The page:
Originally published February 2017
A book about books. That’s my kind of read.
And as soon as I finished “Books for Living” I pestered a local library to help set up an interview, because after all, Will Schwalbe is my brother from another mother.
I love Schwalbe’s outlook and this book about books for so many reasons, but mostly because I felt as if someone had put into words the feelings I have about books and the reason I write this very blog. His introduction, and discovering we share similar thoughts on travesties such as airplane travel without a suitable read, or that every book has something to say to someone, as enough for me to know he gets me.
And thanks to this book, I now have another half-dozen or so on my bucket list—titles like “The Importance of Living” which taught Schwalbe about slowing down, or “What I Talk About When I Talk About Running,” which schooled him on the art of napping. The point being, there are life lessons in just about everything we read, and some of those reads? They are lessons that alter us forever, in the very best of ways.
Schwalbe, an editor, founder of cookstr.com, lifelong reader and author best known for his previous bestselling memoir about reading books with his dying mother, “The End of Your Life Book Club,” was gracious enough to answer a few questions:
It feels as if books have been a lifelong passion for you. Is this true or did you grow into it?
As a very small child, I was one of those kids lucky enough to have parents that read to me. It’s impossible to overstate everything great that comes from a parent that takes the time to read. And then, I just became that kid that had to be told a million times to turn out the light. Some of my earliest memories come from the discussions (with my parents) that come from the books. I love that experience—conversations that take place around the book are so special. It’s really deepening a relationship with someone.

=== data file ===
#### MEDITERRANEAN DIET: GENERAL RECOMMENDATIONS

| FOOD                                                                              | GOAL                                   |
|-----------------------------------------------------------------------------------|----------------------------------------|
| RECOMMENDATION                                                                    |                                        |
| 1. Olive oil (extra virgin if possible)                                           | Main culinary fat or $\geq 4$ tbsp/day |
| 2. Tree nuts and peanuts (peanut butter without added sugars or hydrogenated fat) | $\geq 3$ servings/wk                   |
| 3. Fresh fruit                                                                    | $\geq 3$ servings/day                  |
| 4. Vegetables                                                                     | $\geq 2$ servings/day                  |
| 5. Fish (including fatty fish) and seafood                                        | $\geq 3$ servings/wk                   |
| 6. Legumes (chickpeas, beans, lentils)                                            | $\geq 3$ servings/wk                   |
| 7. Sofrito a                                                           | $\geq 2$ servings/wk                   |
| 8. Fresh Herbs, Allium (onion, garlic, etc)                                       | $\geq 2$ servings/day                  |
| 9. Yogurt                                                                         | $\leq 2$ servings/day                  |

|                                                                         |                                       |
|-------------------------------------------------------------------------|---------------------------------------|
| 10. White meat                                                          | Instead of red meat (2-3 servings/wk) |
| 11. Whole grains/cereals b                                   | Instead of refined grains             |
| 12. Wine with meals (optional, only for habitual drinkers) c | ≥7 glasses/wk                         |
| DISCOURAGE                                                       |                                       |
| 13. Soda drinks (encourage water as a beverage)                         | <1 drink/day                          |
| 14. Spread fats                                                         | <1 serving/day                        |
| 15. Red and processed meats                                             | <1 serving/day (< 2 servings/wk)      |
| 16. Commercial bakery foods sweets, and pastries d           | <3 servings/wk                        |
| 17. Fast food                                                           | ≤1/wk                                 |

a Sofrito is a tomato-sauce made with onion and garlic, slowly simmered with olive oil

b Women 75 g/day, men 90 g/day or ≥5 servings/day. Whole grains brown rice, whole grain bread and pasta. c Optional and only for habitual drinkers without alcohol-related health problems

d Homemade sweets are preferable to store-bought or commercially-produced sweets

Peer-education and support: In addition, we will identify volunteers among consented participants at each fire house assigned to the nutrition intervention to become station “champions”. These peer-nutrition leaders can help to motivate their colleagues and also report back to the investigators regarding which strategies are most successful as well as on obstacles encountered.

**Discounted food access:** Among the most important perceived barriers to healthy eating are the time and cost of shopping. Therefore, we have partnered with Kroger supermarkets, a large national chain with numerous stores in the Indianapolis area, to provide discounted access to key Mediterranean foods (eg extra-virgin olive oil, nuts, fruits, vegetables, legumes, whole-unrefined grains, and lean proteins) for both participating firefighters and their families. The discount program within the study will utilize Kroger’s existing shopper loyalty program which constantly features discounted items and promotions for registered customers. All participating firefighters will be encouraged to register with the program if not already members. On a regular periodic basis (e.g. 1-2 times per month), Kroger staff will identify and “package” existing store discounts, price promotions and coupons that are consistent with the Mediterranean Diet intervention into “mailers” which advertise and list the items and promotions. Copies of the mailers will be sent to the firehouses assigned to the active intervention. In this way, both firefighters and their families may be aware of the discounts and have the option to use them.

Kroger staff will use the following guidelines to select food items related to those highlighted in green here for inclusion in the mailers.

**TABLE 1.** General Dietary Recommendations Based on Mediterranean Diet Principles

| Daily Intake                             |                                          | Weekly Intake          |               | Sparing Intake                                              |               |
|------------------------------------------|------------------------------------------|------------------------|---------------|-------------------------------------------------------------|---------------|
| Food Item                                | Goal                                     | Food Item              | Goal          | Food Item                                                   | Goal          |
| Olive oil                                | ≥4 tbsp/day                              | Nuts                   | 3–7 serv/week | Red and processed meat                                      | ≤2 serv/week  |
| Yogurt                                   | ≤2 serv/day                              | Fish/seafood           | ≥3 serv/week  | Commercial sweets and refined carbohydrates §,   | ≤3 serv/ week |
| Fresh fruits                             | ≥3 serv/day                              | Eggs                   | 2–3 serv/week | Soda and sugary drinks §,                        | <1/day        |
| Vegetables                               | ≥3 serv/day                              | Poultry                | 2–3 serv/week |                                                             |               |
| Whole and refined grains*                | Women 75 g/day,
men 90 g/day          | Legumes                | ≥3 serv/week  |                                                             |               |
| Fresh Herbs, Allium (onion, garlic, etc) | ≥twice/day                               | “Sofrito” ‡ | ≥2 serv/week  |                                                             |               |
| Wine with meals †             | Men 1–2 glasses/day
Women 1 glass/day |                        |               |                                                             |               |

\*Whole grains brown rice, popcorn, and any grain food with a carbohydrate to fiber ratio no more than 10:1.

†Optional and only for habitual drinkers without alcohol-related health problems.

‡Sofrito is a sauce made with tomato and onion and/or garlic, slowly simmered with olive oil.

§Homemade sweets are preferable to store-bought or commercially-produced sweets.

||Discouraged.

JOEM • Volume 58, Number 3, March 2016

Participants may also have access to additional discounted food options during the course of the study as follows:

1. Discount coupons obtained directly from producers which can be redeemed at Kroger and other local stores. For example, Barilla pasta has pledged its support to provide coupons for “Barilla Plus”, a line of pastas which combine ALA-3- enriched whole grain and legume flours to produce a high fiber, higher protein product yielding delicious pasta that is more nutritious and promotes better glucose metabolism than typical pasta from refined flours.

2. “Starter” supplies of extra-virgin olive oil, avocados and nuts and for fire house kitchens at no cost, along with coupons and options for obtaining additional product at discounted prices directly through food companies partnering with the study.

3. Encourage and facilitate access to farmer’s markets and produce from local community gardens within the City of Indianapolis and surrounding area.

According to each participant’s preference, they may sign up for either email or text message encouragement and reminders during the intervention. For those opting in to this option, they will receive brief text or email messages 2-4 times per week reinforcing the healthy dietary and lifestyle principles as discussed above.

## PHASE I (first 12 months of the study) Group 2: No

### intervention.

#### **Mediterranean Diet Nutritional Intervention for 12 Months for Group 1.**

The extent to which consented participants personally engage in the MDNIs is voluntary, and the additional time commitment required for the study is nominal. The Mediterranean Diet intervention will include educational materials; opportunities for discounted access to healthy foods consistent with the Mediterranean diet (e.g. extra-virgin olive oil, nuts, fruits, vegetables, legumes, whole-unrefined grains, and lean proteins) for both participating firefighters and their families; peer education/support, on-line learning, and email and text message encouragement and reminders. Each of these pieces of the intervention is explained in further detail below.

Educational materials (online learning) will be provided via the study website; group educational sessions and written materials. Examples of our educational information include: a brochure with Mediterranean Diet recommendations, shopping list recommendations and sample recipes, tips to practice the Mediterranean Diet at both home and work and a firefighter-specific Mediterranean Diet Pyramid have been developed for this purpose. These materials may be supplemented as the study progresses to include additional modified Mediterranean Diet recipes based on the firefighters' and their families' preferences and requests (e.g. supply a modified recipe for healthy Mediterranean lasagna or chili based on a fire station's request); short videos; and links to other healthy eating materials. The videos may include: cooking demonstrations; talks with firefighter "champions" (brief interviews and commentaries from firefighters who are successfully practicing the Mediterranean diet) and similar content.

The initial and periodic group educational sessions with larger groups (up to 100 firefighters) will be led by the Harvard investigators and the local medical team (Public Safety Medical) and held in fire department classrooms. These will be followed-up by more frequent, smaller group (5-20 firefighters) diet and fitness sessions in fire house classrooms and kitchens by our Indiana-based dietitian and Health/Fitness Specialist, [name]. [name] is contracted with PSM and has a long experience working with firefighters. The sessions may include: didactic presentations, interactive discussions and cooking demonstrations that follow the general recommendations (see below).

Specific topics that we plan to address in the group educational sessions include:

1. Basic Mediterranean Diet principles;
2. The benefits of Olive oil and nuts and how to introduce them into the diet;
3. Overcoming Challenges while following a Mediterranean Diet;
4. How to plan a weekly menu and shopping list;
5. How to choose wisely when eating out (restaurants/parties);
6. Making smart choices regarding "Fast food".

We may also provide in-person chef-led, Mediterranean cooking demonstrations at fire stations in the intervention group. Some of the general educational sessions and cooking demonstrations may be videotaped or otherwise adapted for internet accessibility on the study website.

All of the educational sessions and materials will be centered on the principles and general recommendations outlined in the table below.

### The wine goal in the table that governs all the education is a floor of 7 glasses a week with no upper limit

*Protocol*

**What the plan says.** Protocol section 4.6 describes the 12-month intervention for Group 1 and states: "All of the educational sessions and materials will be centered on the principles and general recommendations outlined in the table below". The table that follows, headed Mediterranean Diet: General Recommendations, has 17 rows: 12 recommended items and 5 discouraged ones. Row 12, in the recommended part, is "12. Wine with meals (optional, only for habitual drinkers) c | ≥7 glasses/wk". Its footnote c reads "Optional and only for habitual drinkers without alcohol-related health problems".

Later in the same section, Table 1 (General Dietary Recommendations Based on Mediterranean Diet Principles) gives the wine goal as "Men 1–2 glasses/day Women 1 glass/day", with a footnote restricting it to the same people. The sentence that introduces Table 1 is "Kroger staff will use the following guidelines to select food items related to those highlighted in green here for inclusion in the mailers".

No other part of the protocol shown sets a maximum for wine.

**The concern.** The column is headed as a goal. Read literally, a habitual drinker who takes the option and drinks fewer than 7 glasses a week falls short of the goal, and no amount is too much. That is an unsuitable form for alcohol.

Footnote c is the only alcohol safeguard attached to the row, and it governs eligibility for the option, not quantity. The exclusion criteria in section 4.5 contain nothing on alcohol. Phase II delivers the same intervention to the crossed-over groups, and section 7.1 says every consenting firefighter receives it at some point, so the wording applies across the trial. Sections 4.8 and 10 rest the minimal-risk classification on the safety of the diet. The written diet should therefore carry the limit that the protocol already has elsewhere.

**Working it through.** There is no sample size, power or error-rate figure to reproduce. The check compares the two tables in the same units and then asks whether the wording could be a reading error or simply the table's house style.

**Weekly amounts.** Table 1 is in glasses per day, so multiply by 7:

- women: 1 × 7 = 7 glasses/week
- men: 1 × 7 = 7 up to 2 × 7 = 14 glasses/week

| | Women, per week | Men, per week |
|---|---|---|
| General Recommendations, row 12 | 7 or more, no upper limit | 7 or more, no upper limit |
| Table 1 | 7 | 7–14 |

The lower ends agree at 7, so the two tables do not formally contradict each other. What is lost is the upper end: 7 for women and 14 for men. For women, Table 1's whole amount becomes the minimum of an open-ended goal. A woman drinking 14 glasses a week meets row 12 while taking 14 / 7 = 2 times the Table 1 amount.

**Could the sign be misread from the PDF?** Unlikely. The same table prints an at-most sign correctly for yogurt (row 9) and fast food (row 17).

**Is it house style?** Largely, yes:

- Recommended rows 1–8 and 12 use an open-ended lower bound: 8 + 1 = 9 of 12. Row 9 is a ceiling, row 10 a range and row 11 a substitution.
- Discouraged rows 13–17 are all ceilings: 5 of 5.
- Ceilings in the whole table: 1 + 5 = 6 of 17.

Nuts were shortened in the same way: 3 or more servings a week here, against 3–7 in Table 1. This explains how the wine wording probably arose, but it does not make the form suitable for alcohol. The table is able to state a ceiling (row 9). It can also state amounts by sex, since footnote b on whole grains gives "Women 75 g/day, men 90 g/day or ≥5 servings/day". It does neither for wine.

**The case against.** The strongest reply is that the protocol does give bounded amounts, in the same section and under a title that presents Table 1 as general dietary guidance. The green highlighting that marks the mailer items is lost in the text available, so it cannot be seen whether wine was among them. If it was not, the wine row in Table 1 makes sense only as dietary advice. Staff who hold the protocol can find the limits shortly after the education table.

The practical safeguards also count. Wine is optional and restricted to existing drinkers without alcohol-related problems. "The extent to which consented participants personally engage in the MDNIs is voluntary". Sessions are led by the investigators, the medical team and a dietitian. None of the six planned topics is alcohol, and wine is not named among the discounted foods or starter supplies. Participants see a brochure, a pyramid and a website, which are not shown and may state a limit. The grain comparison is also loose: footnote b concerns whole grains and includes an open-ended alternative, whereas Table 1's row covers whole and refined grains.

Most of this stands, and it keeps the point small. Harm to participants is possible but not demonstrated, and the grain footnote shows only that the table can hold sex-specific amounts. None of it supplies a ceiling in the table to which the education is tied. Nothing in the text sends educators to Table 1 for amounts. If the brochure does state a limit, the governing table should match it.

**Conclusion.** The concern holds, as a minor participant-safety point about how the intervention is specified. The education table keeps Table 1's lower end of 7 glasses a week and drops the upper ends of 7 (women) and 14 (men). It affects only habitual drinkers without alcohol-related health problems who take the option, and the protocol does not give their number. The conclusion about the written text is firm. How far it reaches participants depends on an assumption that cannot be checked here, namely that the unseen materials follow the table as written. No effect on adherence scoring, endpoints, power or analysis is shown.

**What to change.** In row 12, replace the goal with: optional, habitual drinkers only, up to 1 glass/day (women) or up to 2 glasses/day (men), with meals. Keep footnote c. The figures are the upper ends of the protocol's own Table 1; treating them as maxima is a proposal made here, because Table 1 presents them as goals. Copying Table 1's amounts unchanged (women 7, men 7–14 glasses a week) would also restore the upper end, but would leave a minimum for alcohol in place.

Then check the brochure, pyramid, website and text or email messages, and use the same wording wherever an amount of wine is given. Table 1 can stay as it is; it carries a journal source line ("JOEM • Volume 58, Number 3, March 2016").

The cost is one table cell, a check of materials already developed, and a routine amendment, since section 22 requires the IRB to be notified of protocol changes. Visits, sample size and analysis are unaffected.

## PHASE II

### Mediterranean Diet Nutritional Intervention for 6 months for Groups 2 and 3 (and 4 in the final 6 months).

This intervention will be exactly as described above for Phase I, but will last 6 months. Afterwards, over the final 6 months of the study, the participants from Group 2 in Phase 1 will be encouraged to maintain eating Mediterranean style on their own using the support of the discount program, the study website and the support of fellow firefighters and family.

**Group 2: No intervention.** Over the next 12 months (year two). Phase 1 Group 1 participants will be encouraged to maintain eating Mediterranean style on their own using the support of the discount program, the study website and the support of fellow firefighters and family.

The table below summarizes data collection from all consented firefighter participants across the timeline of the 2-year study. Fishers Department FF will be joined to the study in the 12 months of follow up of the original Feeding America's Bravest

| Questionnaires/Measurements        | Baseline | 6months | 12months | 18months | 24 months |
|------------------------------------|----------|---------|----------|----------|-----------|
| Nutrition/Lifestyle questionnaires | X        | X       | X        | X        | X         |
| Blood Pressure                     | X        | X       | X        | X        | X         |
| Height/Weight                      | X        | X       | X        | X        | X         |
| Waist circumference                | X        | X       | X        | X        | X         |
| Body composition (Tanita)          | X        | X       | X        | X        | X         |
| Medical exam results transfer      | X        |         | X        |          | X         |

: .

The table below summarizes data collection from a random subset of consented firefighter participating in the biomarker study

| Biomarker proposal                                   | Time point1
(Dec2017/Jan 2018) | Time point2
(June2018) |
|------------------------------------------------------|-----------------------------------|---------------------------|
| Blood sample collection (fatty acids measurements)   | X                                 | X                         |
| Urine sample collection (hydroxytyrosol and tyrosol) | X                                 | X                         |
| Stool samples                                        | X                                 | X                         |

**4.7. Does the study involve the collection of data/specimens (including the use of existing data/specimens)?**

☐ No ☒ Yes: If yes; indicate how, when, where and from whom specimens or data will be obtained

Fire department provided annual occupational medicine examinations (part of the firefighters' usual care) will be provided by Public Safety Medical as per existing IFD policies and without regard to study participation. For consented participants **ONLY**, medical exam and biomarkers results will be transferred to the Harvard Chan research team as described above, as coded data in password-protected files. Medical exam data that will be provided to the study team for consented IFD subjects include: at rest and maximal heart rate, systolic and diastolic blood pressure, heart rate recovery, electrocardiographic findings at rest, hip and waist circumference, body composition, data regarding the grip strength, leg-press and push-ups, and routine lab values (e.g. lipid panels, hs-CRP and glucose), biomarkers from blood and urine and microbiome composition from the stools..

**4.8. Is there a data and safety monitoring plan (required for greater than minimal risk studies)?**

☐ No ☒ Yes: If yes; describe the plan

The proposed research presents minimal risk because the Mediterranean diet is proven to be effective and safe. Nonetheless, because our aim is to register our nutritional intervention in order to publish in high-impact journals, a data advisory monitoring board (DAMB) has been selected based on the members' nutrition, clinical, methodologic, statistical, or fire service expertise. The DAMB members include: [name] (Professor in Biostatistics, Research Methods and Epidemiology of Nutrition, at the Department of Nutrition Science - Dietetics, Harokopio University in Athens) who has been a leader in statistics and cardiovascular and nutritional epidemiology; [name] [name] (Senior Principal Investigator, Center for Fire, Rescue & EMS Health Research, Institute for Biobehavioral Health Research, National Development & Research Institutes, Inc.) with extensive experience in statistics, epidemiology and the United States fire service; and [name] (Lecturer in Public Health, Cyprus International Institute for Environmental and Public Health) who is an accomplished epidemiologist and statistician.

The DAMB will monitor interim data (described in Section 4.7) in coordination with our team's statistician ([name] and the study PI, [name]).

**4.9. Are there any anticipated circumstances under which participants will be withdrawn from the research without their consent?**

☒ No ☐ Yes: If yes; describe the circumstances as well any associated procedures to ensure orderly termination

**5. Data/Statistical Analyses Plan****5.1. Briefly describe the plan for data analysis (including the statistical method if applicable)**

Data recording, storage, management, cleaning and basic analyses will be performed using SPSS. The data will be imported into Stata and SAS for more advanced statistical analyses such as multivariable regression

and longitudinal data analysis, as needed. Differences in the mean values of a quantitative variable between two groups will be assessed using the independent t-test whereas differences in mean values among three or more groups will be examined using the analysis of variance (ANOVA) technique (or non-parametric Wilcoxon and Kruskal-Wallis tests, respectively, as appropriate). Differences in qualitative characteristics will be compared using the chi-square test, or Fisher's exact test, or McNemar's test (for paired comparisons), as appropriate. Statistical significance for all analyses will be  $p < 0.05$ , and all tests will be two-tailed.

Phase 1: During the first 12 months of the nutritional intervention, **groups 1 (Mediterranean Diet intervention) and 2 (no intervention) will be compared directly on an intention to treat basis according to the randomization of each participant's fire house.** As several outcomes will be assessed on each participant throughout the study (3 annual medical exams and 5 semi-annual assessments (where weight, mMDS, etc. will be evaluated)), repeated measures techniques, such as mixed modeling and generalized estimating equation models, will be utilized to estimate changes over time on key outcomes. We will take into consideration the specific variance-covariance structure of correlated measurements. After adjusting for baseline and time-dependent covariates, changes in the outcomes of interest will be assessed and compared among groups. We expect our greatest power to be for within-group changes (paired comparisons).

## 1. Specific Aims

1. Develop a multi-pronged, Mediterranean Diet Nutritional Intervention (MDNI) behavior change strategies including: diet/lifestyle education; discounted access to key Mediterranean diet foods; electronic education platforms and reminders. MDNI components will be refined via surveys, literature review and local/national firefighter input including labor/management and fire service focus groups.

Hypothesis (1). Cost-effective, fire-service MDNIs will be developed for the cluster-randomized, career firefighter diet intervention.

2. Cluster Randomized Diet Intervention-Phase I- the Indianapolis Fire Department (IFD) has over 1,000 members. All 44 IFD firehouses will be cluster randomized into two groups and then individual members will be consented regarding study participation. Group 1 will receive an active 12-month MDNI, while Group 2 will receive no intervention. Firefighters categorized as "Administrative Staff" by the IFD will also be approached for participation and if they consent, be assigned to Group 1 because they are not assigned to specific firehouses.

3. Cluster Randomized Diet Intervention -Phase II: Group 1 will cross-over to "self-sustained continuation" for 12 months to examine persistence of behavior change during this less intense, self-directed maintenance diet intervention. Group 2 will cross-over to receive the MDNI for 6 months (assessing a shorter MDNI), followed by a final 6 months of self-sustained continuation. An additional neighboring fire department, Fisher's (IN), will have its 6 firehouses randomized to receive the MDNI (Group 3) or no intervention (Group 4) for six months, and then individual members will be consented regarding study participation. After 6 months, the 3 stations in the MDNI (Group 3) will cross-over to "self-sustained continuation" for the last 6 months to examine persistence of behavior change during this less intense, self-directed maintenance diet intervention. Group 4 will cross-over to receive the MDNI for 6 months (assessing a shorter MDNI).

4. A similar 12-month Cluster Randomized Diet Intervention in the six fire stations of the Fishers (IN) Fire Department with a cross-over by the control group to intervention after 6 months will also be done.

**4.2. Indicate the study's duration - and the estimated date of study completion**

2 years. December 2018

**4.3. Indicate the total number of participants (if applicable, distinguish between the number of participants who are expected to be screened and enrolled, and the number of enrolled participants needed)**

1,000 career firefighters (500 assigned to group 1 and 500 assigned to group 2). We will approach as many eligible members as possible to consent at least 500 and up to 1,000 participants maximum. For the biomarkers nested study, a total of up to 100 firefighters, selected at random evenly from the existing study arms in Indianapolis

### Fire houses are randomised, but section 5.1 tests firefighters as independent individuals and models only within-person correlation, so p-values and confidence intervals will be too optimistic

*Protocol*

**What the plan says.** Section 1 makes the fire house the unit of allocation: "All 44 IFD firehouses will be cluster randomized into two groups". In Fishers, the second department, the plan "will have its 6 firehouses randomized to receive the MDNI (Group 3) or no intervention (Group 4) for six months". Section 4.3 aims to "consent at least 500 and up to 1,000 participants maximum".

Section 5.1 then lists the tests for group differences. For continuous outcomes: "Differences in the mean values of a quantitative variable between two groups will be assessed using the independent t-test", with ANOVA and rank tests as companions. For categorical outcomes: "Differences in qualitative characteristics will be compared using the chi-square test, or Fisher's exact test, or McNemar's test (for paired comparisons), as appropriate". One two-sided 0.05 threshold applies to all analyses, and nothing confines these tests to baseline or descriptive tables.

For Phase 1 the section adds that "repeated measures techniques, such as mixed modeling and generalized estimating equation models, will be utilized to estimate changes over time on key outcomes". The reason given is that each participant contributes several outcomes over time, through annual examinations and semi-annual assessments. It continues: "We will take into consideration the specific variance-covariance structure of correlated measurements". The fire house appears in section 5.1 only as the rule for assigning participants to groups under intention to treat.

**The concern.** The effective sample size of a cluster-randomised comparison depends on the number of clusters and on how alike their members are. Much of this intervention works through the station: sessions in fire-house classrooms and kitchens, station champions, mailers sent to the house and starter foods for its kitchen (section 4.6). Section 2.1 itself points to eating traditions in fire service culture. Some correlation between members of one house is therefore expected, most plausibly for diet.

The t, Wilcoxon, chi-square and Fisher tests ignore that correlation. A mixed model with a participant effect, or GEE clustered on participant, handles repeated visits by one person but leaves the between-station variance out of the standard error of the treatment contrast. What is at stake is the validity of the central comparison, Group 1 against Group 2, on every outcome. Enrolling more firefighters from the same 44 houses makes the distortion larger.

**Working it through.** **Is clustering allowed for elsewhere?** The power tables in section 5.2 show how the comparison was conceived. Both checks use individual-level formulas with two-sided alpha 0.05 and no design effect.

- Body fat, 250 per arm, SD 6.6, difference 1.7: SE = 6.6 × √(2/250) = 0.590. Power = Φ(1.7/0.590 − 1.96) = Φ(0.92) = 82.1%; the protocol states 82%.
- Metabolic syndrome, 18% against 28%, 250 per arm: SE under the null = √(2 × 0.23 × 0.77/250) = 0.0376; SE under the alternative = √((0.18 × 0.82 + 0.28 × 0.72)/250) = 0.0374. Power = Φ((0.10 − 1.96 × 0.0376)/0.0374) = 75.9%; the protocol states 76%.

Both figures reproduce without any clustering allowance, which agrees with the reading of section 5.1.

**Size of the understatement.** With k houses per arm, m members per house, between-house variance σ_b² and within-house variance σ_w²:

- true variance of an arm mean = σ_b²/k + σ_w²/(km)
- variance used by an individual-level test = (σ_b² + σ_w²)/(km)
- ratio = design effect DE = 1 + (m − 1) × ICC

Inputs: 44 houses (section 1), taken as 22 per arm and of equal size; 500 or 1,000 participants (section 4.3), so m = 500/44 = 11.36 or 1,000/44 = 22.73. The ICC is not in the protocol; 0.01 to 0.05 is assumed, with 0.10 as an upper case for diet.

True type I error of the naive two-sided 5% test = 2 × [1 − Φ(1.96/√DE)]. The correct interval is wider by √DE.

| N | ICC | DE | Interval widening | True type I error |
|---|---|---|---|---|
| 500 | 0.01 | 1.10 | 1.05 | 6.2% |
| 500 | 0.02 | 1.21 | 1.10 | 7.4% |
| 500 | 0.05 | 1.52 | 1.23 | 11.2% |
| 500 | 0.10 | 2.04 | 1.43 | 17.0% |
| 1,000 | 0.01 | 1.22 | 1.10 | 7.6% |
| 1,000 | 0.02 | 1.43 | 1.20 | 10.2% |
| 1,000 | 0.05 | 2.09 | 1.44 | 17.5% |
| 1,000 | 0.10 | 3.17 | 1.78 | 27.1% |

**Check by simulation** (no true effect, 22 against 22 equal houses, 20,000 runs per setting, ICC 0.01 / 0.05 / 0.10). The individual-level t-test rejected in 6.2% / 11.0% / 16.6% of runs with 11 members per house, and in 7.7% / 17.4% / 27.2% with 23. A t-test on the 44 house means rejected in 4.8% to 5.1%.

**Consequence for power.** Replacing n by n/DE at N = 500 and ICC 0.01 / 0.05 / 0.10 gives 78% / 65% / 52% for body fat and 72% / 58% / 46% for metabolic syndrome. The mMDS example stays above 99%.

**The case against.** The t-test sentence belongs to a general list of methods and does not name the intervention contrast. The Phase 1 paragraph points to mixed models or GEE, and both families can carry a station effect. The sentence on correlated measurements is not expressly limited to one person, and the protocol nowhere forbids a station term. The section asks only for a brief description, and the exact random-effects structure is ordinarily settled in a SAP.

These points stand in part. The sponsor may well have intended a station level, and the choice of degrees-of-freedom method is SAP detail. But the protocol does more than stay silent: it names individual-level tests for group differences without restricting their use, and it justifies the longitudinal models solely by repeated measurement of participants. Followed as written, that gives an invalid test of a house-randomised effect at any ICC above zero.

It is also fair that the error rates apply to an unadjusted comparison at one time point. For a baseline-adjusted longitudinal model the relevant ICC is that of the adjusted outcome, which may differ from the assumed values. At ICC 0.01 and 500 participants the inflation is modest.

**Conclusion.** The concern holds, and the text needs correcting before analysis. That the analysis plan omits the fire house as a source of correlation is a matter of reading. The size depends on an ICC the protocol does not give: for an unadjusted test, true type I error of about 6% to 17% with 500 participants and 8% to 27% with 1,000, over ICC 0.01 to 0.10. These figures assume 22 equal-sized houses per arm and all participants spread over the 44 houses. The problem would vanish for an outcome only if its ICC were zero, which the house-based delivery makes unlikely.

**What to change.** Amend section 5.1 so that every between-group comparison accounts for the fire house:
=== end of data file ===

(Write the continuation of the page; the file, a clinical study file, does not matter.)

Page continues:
In our current political climate, regardless of what side of the line anyone stands on, how much more important is reading to the cause for an open mind?
I think reading is more important now than it’s ever been. One of the great things about reading is that when you read a book, you have to be quiet for a little while. I call reading radical listening—you can interrupt, you can scribble in the margins, but you can’t change the words on the page. At some point you are going to have to be quiet and encounter the words on the page. And with that, capactity for empathy grows.
Will Schwalbe is appearing at Highland Park Library, 494 Laurel Ave., on March 7 at 7 p.m. A great time to talk books with other book lovers!
My guess is that if you do host a book club, the food and drink are pretty amazing. What is it about food and books that make the two such comfortable companions?
Food is such a powerful aid to memory—the smell of certain foods and taste of certain foods bring back certain times in your life and, so, books can do that too. A phrase, an image … you remember something you haven’t thought of in ages. (By combining them) not only do you sort of double the opportunity for that experience, you weave them together. I love my book club.
What are your reading?
The Dry, by Jane Harper. I’m enjoying it a lot, it’s extremely good. Next up is Annie Dunne by Sebastian Barry. I love to ask librarians and book sellers for suggestions.
What’s the last best book you’ve read?
A Little Life (by Hanya Yanagihara).